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The Ministry of Trade in Senegal and MI recently signed a Memorandum of Understanding with the aim of providing more people in West Africa access to adequately iodized salt.

It may seem odd – a formal agreement between a trade ministry and a global nutrition organization, but there is an important connection:  MI works not only with the Ministry of Health, but also closely with the Ministry of Trade because the success of salt iodization efforts in the region depends on it. We support the Senegalese efforts to expand the regional market for salt in a way that will help combat iodine deficiency, increase access to adequately iodized salt for the most vulnerable, create jobs, and maximize economic development. This is a win-win approach where development and trade objectives come together.

We are allies in ensuring salt exported across West Africa is adequately iodized, as well as supporting economic development in rural areas of the country. Good nutrition is a right, not a luxury; our efforts have built relationships to address trade issues, like ensuring that salt that is leaving Senegal for other countries is adequately iodized, breaking down barriers to affordable access to essential micronutrients for local consumers. When you look at it that way, the link between “nutrition” and “trade” is very clear. And so is the mutual benefit. We have to find more of these examples.

The nutrition community can help by proactively creating new alliances and opportunities beyond the usual suspects. While there are some excellent examples of this, in many ways we are still scratching the surface of possibility in terms of private sector partnerships, innovative financing, and moving beyond the traditional aid paradigm.

The creation of the Scaling Up Nutrition Movement has supported and challenged the nutrition community to actively seek out these new opportunities. To get there, we’ll have to better learn, understand, and speak the dialects and motivations of other sectors and actors. We can’t wait for potential partners outside the nutrition sector to come and tell us what they need. If we want to expand our impact, it’s on us to engage them with opportunities, concrete ideas and ways of partnering successfully. We can’t miss opportunities to draw other sectors, the private sector in particular, into solutions for scaling up nutrition.

There is a strong private sector and partnership footprint in many of MI’s most successful initiatives. The development of the life-saving vitamin A capsules we send around the world took many sectors coming together – academia, food technology, private sector manufacturing, non-profit management, the aggregation of demand that created a market, and a donor with the vision to make it happen. Only by working together could we develop a capsule that could survive transport to hot climates, have a three-year shelf life, and be easily administered by front-line health workers to over 150 million children every year. All this and a positive impact on the bottom line, on employee engagement, and on millions of the most vulnerable children in the world.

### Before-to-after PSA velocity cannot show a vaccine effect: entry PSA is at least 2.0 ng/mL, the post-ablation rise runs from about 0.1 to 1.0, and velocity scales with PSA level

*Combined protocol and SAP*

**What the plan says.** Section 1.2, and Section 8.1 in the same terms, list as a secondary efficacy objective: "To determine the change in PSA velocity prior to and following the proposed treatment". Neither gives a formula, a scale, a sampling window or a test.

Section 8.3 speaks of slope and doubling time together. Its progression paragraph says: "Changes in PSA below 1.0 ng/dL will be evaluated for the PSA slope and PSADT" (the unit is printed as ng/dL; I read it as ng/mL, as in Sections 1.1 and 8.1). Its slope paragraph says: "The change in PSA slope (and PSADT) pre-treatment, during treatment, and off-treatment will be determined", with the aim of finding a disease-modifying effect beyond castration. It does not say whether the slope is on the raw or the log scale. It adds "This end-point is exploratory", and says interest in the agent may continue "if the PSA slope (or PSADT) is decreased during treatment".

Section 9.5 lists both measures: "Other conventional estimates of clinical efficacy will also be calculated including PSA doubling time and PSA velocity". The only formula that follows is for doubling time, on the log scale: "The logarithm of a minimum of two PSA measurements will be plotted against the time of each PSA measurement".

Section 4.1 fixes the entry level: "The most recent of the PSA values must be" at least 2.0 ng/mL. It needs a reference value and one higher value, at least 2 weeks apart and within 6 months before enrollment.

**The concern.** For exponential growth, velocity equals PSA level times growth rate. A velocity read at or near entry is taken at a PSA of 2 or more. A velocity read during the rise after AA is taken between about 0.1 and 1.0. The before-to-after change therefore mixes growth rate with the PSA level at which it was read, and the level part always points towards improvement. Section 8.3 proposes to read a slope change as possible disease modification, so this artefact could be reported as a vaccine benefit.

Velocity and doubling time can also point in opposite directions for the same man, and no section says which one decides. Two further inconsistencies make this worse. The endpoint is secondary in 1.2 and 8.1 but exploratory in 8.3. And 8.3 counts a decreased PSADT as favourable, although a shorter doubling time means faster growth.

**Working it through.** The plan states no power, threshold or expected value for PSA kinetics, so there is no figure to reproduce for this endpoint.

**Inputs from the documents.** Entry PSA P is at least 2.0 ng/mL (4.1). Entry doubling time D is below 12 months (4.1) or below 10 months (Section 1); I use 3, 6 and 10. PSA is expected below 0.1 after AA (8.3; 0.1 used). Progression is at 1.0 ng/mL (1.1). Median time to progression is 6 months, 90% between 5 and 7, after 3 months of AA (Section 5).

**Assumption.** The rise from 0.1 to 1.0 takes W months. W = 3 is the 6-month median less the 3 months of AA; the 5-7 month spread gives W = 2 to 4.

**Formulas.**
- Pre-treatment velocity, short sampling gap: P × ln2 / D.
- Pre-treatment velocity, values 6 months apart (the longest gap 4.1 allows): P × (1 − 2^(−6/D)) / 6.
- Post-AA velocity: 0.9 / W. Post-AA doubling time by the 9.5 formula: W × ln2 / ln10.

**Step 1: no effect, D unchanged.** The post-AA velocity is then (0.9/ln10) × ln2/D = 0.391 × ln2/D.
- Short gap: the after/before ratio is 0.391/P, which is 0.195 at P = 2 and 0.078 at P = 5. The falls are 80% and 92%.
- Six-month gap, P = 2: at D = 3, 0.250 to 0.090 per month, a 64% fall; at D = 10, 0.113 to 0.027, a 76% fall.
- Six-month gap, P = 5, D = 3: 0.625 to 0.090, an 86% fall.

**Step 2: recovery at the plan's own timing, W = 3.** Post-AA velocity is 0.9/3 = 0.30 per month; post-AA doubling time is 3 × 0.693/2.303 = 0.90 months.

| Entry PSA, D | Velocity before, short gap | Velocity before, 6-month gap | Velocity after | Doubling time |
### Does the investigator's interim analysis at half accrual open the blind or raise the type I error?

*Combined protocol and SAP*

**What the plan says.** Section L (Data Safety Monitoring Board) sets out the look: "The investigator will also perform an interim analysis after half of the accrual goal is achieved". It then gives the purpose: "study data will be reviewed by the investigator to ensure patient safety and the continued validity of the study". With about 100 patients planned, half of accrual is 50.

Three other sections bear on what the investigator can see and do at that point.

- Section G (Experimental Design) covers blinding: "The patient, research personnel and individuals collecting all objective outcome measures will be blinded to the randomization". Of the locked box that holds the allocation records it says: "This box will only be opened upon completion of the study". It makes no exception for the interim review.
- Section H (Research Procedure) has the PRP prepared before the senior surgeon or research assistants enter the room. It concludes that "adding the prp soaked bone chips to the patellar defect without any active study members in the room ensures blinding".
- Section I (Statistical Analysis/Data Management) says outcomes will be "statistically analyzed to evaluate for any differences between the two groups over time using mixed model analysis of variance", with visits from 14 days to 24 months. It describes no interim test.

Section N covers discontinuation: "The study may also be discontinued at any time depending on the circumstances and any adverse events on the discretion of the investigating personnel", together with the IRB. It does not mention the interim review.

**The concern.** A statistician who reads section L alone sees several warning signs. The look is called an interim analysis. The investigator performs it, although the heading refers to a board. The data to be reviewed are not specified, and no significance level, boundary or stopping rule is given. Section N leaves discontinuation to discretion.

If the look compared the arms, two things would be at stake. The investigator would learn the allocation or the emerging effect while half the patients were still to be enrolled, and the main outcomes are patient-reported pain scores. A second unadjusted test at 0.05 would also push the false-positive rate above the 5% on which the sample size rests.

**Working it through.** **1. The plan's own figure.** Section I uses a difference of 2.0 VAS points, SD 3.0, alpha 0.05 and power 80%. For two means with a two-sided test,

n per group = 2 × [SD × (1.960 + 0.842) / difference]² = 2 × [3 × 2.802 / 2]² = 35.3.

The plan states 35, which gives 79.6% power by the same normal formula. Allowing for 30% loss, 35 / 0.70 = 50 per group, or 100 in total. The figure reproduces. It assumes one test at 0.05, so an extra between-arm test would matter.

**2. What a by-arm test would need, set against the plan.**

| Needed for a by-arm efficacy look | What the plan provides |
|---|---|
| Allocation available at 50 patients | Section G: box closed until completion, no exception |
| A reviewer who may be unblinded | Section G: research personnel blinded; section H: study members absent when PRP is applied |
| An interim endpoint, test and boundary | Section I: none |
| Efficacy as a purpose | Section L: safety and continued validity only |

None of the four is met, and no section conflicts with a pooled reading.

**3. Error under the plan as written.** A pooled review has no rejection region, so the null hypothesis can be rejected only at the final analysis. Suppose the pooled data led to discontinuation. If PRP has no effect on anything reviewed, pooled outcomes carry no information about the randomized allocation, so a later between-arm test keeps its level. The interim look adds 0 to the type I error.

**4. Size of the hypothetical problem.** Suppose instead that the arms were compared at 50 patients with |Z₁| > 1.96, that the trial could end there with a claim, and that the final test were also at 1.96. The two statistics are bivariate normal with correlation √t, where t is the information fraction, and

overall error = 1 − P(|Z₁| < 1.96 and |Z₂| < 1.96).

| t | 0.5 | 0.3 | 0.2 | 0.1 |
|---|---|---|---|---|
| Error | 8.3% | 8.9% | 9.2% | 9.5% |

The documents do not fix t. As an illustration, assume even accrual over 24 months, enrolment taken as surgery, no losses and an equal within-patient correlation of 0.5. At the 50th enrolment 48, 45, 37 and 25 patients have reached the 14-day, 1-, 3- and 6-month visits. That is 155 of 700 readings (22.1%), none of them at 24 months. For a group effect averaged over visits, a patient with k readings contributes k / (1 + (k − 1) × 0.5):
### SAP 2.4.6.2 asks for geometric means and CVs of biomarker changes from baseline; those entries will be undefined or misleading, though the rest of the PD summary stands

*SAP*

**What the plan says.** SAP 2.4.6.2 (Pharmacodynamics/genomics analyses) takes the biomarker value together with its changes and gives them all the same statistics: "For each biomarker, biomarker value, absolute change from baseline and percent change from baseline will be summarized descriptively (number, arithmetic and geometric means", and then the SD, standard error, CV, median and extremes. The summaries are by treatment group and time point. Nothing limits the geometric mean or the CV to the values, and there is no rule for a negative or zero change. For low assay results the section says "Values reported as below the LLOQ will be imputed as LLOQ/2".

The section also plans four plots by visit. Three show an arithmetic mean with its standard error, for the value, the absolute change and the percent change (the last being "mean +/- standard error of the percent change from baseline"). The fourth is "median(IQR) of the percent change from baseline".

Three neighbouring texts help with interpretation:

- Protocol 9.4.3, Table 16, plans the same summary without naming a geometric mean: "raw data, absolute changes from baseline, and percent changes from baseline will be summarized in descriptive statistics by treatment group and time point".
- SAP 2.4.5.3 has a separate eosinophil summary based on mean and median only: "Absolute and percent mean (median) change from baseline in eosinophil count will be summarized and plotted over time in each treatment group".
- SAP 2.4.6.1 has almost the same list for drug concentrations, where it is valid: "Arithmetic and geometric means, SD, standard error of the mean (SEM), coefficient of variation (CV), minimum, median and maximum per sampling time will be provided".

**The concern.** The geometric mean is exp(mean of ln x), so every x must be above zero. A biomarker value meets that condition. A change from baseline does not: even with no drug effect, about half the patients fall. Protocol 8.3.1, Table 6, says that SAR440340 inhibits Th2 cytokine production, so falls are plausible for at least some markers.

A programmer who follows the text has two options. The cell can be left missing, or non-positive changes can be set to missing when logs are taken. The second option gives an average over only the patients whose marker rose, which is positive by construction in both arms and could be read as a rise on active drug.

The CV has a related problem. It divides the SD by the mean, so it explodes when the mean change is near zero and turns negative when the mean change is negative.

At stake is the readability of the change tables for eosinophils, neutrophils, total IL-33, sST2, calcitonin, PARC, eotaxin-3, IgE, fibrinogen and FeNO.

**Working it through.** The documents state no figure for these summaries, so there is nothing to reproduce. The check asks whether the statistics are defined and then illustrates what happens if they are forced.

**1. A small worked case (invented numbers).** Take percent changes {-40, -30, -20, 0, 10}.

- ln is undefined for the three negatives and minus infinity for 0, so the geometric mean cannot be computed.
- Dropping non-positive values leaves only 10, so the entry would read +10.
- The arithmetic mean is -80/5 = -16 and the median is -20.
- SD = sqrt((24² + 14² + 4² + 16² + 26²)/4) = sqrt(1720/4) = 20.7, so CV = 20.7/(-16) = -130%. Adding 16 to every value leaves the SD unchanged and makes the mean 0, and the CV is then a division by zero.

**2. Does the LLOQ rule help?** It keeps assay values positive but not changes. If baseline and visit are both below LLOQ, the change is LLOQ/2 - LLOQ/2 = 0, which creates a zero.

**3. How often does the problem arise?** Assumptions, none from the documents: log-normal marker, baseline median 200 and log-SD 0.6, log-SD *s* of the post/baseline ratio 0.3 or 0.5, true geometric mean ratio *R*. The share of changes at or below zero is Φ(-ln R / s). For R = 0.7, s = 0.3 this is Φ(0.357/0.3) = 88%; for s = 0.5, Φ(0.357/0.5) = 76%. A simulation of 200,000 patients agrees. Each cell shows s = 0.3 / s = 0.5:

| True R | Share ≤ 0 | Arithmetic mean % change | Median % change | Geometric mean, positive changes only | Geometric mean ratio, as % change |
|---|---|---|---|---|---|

Let’s capitalize on the ingenuity of the private sector, and give them something tangible to work with. Ideas and opportunities for scaling up nutrition can be framed not only in terms of how programs and beneficiaries would benefit, but also in terms of how industries and consumers can benefit too.

When MI and its partners help to organize salt producers into cooperatives that pool resources and have a solid business model, they make a much more attractive prospect for investment by a financial institution. They rebrand themselves as entrepreneurs looking for a larger market share, and we decrease iodine deficiency disorders by iodizing more salt.

We know good nutrition is critical to advancing and accelerating human AND economic development. It is not only the nutrition sector that has a vested interest in a well-nourished, productive population, so let’s not miss a single opportunity to talk about the business and trade side of nutrition as well.

This piece was originally published on the Global Nutrition Report Blog on 07/16/2015